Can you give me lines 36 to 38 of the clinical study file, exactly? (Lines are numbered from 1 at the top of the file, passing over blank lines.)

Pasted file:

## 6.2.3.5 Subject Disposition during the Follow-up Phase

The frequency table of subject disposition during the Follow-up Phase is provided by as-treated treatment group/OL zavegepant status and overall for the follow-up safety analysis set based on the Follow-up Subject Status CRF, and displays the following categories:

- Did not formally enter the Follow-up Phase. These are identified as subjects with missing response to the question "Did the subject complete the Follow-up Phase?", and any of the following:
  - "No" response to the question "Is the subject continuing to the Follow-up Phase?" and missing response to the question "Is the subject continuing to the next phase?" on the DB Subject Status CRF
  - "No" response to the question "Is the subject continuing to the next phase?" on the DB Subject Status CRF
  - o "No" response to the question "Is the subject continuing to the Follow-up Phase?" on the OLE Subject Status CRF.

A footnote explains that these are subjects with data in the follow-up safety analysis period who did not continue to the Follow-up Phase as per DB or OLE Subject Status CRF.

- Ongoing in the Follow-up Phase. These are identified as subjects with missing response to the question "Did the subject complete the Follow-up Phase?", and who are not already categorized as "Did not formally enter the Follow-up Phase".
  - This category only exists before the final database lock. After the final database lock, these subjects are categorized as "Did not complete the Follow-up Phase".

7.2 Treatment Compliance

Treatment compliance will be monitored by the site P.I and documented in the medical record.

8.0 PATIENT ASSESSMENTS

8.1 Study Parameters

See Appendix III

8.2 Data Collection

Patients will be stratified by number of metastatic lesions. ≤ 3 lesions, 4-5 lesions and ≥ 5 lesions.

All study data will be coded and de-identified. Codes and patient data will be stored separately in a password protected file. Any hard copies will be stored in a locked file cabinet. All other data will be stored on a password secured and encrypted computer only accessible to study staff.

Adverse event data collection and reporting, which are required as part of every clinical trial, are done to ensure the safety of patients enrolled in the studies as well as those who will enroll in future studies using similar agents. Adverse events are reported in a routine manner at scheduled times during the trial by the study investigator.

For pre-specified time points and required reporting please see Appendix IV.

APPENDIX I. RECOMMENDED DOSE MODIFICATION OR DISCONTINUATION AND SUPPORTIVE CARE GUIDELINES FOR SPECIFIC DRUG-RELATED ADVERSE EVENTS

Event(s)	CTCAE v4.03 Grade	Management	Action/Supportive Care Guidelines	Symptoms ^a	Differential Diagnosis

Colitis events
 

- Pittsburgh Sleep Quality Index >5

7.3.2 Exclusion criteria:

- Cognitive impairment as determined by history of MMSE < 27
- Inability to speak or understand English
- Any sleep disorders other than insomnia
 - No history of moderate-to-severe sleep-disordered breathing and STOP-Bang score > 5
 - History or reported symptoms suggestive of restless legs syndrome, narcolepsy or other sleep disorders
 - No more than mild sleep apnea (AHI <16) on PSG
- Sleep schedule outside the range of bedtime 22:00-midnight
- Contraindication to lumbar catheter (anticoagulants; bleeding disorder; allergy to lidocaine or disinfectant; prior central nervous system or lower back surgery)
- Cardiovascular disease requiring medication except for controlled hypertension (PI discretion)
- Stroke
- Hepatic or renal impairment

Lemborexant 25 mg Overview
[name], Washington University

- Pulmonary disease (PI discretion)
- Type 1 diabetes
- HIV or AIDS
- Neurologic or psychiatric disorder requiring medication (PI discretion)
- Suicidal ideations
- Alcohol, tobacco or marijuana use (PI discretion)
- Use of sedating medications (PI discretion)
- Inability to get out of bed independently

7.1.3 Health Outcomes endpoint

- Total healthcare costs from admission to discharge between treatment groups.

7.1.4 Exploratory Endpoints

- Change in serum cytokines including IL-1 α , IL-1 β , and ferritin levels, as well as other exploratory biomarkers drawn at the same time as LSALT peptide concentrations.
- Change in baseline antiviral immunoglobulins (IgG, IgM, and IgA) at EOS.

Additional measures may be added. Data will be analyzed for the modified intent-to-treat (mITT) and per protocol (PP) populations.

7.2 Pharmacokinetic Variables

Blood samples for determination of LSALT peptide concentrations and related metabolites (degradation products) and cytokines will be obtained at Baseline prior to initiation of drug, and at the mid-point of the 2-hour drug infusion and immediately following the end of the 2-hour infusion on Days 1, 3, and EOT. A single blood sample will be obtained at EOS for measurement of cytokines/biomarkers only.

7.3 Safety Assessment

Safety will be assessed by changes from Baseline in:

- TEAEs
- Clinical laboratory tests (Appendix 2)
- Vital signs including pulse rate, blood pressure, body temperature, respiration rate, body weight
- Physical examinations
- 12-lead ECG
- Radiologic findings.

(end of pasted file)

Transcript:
Lemborexant 25 mg Overview
[name], Washington University

- Pulmonary disease (PI discretion)